• Box 4:
  • This box gets completed if the school needs to report an adjustment from the prior year. This is the place where refunds from prior tax years are inserted and calculated.
  • Boxes 5-6:
  • Any scholarships or grants that the school processed during the year show up in Box 5. Adjustments made to scholarships and grants from a previous year populate Box 6.
  • Box 7:
  • If some of the tuition paid in the tax year is applied to an academic quarter that starts in the first quarter of the following calendar year, you’ll see a check mark in Box 7.
  • Box 8:
  • Your school will check this box if you’re enrolled at least half-time during any academic period on that calendar year.
  • Box 9:
  • This box gets checked if you’re a graduate student.
  • Box 10:
  • This box will most likely be blank. It’s only used by insurers who issue refunds or reimbursements for qualified educational expenses.

The good news is that you don’t have to fill out all of this information. Your Form 1098-T comes already populated with the required information. You simply need to verify that it’s accurate and add it to your folder of tax return documents.

What Do You Do With Your 1098-T?

Okay, so you’ve received a 1098-T form in the mail – now what?

The first step is to file it away in a safe place. If you have a folder that you’re using to organize tax documents and files, go ahead and put in there.

Once you’re ready to file your tax return, you’ll want to have your Form 1098-T on hand. It allows you to calculate a couple of potentially valuable credits:

  • The American Opportunity Tax Credit
  • . The AOTC reduces the amount of taxes you owe. It repays you 100 percent of the first $2,000 of qualifying expenses and 25 percent of the next $2,000. This could potentially reduce your tax bill by $2,500. However, you’ll have to verify whether you qualify for the credit.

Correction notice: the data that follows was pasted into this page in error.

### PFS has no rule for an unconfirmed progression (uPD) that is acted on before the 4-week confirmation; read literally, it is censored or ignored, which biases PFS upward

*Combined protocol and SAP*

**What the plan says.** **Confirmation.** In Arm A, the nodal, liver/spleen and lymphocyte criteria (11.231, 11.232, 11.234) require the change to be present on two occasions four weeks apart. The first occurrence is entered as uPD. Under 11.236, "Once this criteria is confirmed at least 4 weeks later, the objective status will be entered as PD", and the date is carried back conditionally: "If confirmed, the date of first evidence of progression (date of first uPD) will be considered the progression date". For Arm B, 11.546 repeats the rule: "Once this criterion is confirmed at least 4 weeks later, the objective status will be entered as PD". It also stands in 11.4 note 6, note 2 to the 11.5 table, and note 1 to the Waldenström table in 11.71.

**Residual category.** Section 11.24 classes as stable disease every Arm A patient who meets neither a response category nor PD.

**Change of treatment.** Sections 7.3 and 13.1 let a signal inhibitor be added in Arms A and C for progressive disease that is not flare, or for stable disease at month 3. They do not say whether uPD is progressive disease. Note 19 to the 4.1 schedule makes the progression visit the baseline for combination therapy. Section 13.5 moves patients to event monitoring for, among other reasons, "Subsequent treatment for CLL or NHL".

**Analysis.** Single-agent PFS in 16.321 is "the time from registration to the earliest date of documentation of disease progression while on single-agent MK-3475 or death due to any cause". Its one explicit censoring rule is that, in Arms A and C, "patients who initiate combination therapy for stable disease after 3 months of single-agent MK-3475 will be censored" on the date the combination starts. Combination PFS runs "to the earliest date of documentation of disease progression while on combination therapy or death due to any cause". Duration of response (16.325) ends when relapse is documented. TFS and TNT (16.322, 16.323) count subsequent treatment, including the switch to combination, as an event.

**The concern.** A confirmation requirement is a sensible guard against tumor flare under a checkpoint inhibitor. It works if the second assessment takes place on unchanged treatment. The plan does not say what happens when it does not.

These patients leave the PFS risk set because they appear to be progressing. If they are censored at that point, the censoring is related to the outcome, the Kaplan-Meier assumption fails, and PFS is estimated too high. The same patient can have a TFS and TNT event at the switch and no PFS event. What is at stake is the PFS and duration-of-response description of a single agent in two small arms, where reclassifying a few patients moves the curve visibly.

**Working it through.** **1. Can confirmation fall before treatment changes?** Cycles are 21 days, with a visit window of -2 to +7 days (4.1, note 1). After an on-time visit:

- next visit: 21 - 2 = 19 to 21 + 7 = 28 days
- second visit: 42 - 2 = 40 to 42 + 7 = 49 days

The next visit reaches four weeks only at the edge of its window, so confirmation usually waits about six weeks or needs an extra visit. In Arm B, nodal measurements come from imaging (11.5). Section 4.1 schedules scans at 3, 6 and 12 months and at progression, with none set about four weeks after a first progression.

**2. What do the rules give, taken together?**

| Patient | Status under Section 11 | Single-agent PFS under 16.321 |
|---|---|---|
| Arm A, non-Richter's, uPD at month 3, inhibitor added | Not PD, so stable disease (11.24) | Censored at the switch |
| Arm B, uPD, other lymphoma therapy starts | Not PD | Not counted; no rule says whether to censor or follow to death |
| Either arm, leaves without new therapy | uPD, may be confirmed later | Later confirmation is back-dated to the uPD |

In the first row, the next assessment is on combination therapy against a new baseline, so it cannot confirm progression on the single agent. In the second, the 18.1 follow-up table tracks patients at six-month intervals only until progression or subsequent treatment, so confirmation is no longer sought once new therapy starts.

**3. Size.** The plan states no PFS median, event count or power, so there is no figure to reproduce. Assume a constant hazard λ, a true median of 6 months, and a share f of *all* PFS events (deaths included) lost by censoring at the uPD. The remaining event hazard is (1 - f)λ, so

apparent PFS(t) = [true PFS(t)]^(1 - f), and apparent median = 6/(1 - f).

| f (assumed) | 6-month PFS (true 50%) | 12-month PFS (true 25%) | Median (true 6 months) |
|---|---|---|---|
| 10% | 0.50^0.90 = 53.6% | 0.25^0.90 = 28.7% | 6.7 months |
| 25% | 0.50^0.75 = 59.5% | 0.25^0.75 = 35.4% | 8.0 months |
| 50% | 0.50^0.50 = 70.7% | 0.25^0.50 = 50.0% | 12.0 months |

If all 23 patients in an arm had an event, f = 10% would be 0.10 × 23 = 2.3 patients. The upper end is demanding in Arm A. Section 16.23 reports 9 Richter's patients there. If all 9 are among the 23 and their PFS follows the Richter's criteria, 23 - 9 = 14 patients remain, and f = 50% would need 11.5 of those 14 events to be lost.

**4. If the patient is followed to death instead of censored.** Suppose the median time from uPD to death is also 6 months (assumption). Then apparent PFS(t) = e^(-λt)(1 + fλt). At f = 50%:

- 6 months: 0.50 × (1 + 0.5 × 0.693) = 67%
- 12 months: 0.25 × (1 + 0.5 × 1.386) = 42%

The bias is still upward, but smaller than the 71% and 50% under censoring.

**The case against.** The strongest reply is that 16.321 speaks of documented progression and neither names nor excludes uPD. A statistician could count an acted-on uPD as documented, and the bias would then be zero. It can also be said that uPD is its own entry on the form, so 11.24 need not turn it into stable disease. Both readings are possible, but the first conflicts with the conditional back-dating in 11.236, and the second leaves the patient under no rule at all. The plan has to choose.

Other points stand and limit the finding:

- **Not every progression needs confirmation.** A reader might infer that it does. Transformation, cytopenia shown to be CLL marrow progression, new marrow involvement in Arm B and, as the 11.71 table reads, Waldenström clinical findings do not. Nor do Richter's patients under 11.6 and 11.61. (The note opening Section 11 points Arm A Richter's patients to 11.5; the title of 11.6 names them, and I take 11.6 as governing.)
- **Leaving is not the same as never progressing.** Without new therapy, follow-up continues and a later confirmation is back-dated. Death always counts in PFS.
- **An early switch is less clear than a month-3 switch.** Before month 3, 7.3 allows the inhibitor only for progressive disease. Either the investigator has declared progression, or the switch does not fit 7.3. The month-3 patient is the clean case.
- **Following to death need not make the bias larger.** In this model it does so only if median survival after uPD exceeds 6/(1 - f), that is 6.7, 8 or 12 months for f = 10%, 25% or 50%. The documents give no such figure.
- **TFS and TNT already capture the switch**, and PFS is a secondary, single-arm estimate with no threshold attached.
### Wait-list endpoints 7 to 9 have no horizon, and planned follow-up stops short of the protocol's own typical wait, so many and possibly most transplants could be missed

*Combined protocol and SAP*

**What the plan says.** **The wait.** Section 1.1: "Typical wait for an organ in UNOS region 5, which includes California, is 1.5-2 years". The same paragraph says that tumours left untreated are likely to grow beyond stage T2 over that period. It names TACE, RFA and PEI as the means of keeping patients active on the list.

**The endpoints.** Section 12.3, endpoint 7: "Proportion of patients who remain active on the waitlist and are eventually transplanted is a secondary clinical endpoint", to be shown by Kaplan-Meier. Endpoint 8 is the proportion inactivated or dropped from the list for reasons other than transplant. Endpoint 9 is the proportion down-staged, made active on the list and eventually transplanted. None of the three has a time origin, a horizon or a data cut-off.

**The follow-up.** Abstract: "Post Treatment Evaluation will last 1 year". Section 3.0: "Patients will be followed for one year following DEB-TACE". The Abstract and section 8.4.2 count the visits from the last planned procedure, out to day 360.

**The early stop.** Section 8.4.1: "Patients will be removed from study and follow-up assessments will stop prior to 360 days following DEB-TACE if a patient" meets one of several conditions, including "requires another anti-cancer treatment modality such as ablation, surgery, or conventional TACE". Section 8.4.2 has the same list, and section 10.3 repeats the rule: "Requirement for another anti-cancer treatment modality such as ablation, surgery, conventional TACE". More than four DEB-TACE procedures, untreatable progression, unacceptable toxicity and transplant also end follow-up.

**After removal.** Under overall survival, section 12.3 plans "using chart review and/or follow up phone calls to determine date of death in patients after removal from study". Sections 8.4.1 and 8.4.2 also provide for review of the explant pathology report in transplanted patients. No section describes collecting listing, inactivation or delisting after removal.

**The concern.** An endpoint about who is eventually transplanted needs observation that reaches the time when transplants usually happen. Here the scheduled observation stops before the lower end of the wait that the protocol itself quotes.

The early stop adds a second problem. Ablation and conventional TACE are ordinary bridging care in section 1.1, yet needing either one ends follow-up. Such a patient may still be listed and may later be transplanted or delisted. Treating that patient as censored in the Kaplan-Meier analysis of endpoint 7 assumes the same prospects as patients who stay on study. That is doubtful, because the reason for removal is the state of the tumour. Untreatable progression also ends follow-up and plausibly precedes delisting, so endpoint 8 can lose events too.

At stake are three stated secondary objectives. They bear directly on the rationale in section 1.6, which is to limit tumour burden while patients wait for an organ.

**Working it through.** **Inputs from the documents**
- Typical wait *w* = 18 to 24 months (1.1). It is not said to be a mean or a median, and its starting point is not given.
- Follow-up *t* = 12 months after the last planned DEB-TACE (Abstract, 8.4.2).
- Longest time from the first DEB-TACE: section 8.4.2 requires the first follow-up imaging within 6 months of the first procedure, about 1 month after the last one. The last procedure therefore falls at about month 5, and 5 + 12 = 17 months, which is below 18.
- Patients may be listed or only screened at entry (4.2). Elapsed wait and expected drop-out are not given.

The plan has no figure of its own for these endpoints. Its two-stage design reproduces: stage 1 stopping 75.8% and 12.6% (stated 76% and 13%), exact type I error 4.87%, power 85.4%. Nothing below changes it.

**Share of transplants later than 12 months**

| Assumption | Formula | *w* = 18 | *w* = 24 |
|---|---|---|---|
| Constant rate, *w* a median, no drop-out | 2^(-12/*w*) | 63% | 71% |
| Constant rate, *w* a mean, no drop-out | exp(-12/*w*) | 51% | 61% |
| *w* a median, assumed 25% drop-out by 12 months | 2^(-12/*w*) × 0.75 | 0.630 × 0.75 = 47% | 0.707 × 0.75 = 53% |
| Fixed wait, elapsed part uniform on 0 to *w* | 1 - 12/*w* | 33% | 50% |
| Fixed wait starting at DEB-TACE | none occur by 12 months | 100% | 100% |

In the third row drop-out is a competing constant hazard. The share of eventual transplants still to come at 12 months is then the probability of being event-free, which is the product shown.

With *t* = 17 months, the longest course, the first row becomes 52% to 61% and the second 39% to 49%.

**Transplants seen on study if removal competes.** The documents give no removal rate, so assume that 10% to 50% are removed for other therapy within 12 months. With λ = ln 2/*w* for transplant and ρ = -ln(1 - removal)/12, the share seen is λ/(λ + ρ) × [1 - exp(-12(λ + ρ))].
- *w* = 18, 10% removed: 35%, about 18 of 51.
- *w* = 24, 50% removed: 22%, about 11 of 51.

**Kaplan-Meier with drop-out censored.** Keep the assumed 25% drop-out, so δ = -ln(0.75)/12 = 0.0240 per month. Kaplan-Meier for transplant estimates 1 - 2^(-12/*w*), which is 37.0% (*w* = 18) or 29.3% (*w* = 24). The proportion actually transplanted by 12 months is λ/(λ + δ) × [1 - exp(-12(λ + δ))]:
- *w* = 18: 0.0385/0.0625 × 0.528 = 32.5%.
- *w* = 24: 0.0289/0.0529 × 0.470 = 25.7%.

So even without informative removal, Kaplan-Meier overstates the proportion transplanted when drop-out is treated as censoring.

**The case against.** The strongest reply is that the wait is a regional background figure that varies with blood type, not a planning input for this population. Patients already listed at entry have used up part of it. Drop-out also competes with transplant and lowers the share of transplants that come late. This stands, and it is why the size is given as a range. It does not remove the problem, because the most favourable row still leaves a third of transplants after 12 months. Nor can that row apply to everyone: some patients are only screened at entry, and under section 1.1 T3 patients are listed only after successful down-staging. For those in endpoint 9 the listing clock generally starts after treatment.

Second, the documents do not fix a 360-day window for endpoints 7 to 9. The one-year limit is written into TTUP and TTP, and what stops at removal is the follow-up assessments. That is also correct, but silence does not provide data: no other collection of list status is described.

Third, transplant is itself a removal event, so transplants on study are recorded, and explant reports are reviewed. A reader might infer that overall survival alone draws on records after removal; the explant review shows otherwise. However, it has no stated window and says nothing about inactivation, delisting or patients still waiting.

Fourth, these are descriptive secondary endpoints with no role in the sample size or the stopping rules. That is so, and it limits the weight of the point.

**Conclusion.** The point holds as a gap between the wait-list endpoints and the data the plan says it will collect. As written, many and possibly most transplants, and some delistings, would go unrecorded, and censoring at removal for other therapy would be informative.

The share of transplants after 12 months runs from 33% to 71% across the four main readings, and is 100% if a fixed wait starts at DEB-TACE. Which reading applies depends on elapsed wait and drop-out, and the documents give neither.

• Lifetime Learning Credit
  • . The LLC tax credit is the second big tax break – though you have to choose which one you want to take. (You can’t claim both the AOTC and LLC for the same student.) The maximum allowable credit is $2,000 and eligibility is determined based on the academic courses you’re paying for, as well as income limits.
  • .
  • On a related note, make sure you file away any and all documentation, receipts, invoices, or bills that verify the information included on your 1098-T. Should the university or IRS ever have any questions, this will make the process of proving expenses much smoother.

Other Important 1098-T Information

If you haven’t received a Form 1098-T and believe that you’re eligible to receive one, there are a few possible explanations:

  • Your school or university didn’t have a valid social security number on file.
  • Your school or university determined that there were no qualifying expenses to account for.
  • Your school has an incorrect mailing address on file.
  • Your form slipped through the cracks and/or was lost by the USPS.

The best thing to do is to visit the university’s bursar’s office or make a phone call to the appropriate individual within the department. They can usually clear up the issue for you quickly.

Find a CPA With Taxfyle

Taxes are confusing – especially if this is one of the first years where you’re required to file your own return. But don’t let the silly commercials for DIY tax software dupe you into doing your own taxes. It’s much easier, less stressful, and more cost-effective to use an experienced CPA.

Not sure where to find a CPA? Taxfyle can help. We have a network of U.S. based CPAs who are waiting to assist you in completing your return. Find out how you can get started today!